Monday, October 5, 2009
Every day is definitely NOT like the one before. I thought the Beauty & the Beast intro was appropriate because I catch myself feeling like Belle sometimes as I stroll down the dirt path to my teacher’s apartment, or visit the cellar with mounds of potatoes and canned food for winter, or feed the chickens w/ corn from the backyard plot, or see people leading cattle down the sole semi-paved road in town. It’s so fun. My house has not one but three cherry trees and huge mason jars of compotes (fruit, sugar & water) so I have delicious fresh cherry juice at my beckon call. The quantity of food is a little overwhelming especially because my host family eats separately since they’re not vegetarian, so dinner consists of everyone sitting at the table to keep me company/encourage me to eat more & more. Between the pressure & the abundant chocolate I think I’ll be fat enough to handle the Ukrainian winter in no time.
My needs are definitely more than met which is pretty remarkable considering a good monthly salary in Morozivka is $200. Both of the parents in this family work outside the home so the farm is run completely out of their free time & makes shopping trips minimal since we can get most everything we need just outside. Their resourcefulness is pretty cool & a remnant from the Soviet Era when whole stores could literally only have 2 items on the shelves sometimes so subsistence farming was a necessity. The affects of that period of history are still very apparent here. For instance, trust was an issue back then so the national culture places an emphasis on forming close bonds w/ their inner circle & not really anyone else. During our first few days here this was a little discouraging because a lot of the time it equated to us smiling at strangers and having them scowl back at us. They warmed up to the crazy Americans though & now they return our ‘добрий день’s (hello’s) & often introduce themselves so I think we’re going to make it.
A few days ago I might have thought otherwise. I’m blessed with an incredible life full of amazing people stateside, so the whole transition to the unknown here was ridiculously difficult. Already prone to tears, I managed to be the girl who regularly broke down in the middle of 4 hour language classes and was forced to learn the Ukrainian word for ‘baby’ so I could adequately explain to my host family that it wasn’t their fault that I was upset. We were finally able to buy cell phones on Saturday though & I think feeling connected is half the battle. I write this now sipping real hot cocoa as our little kitten, Elsa, is purring in my lap, so life is good.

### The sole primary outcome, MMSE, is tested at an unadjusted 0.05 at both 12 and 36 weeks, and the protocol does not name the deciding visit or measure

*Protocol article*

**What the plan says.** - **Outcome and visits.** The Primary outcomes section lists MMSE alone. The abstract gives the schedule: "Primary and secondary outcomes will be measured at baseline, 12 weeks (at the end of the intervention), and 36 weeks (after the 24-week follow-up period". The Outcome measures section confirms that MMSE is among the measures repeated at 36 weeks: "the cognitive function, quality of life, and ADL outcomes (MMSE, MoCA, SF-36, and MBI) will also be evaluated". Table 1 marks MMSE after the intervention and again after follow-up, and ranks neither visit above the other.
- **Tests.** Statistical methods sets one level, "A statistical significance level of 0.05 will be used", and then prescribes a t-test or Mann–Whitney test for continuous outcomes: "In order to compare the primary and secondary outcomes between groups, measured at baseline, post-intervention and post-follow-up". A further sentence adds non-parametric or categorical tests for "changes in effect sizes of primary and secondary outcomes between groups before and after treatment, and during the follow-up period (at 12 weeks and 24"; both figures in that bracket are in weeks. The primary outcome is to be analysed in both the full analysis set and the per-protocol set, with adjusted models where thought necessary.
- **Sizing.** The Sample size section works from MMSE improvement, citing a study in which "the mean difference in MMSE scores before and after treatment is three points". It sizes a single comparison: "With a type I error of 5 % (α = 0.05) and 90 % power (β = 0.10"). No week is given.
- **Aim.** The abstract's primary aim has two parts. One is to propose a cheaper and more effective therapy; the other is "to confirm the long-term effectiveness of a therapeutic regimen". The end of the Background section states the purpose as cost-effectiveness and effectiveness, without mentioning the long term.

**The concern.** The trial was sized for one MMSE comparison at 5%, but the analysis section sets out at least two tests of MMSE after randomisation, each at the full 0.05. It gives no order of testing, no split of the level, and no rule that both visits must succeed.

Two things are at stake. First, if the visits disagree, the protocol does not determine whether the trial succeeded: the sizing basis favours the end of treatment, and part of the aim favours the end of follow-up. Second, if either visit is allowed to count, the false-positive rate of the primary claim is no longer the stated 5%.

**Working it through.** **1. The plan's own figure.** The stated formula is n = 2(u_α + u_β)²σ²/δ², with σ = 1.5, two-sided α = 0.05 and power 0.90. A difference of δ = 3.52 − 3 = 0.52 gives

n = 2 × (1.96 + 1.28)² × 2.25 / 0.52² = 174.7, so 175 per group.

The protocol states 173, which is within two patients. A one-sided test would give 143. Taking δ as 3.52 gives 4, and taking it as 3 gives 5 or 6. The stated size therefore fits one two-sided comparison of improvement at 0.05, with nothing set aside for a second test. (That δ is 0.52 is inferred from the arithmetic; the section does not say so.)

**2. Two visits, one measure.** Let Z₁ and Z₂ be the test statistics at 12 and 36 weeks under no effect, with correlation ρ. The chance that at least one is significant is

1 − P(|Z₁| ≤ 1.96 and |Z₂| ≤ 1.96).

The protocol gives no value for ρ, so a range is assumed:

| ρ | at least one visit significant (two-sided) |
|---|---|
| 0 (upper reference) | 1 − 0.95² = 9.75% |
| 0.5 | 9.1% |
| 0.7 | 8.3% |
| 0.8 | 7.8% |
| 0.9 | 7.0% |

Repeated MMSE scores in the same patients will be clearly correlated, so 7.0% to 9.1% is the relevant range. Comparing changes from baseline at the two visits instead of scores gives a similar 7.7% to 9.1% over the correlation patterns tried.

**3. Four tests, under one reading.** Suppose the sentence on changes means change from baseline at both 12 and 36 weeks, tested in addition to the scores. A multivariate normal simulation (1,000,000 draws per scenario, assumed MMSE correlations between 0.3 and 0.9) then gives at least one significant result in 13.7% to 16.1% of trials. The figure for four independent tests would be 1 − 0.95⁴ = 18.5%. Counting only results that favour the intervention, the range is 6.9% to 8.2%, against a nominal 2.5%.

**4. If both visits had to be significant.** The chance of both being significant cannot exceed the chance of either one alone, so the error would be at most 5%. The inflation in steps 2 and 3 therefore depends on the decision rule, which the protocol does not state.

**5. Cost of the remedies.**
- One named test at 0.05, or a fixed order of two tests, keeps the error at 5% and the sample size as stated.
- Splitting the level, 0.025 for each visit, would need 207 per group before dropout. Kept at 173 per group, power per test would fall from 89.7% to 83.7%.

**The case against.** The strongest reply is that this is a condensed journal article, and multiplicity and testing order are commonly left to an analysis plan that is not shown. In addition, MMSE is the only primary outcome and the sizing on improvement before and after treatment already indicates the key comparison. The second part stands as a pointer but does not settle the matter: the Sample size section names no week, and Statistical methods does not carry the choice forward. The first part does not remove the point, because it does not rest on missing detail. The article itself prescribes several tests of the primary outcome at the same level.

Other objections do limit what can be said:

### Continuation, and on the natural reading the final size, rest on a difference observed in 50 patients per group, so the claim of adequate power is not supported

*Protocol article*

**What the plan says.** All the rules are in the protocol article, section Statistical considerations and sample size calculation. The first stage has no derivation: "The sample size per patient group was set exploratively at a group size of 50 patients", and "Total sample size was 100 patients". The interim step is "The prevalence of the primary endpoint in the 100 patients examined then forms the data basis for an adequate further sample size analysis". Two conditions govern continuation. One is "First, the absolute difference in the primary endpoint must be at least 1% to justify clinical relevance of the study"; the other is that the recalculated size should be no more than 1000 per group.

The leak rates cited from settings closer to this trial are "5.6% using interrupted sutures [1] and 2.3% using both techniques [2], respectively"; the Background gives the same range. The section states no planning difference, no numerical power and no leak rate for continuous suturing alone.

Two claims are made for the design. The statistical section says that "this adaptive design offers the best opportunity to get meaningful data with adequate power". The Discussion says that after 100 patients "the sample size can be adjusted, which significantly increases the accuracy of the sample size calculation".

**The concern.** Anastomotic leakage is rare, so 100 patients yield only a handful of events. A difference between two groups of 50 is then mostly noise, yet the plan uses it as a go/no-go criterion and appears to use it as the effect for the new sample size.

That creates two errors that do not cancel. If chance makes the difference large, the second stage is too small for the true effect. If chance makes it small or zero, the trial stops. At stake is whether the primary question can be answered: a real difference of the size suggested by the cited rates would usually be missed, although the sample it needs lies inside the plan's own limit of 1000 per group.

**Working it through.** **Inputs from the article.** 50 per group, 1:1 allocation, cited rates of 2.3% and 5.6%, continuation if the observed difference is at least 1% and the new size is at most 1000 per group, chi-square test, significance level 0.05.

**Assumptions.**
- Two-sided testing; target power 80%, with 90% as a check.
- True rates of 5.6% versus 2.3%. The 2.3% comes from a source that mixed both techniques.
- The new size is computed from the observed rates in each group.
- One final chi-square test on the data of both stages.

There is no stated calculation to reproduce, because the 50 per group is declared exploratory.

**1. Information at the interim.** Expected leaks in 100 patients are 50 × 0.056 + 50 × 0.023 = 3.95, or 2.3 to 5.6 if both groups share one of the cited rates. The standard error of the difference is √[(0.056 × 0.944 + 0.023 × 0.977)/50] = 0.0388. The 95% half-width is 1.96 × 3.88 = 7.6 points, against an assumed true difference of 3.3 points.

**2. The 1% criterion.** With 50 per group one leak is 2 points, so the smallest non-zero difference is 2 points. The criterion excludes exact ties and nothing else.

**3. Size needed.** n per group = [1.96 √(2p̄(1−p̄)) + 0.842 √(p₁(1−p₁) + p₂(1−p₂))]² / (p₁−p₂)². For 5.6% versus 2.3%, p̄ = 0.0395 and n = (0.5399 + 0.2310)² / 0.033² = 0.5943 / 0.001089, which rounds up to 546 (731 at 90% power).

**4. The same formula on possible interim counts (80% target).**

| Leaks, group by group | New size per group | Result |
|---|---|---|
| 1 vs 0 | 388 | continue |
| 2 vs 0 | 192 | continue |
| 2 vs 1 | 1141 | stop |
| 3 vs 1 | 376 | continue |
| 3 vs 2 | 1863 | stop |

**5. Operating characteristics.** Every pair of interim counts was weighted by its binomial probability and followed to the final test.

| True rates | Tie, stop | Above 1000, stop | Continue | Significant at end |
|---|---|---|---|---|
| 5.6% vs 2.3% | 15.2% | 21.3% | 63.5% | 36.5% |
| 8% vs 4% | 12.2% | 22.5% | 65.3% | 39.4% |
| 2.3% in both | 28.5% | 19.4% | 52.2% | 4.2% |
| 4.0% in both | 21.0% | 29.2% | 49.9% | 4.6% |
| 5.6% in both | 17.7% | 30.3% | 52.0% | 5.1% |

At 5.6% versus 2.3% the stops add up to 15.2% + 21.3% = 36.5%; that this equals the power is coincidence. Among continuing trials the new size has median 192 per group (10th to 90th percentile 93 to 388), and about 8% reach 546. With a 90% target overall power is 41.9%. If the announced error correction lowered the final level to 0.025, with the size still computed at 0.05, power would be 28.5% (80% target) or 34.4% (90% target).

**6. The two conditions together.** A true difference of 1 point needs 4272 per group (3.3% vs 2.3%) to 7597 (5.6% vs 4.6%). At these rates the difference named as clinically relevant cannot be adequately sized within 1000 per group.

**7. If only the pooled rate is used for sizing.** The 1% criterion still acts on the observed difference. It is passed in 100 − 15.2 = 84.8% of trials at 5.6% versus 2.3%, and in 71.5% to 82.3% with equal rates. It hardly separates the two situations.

It’s hard to sum up the past week since it all still seems so strange and alien. We basically have 4 hours of intense language class in the morning & feel like we’re mastering it & then go home & try to converse w/ our families & realize we know nothing. With that in mind we’re pretty motivated to learn & spend most of the time at home studying & doing homework. We also have technical training on the Ukrainian educational system that we’ll be working with & attend civic events here (meeting w/ the mayor, school superintendent, ect.). We take the train to the neighboring town on Saturdays for more training & hopefully it will pay off because we start observations this week & student teaching next week…yikes.
My group mates are wonderful; we’re all really different but given the situation we’ve kind of been forced to be ourselves right from the get-go & it’s extremely comforting to share the experience with people who know how truly bizarre it is. Aside from hanging out w/ them and my temporary family, my favorite Morozivka moment so far was this past Saturday when I got lost walking back from my friend’s house in the dark (not allowed) w/out a cell phone and had to ask a few preteen boys for help getting home. Not an easy task when the only words I knew were my host sisters’ first names & ages. Whoops. They managed to lead me (crying of course as I wandered up to them) awkwardly back to my friend’s house while one of them played ‘In Da Club’ on his cell phone and told me it was a song by Piatdecet Kopeks…a literal translation of Fifty Cents. Only in Ukraine.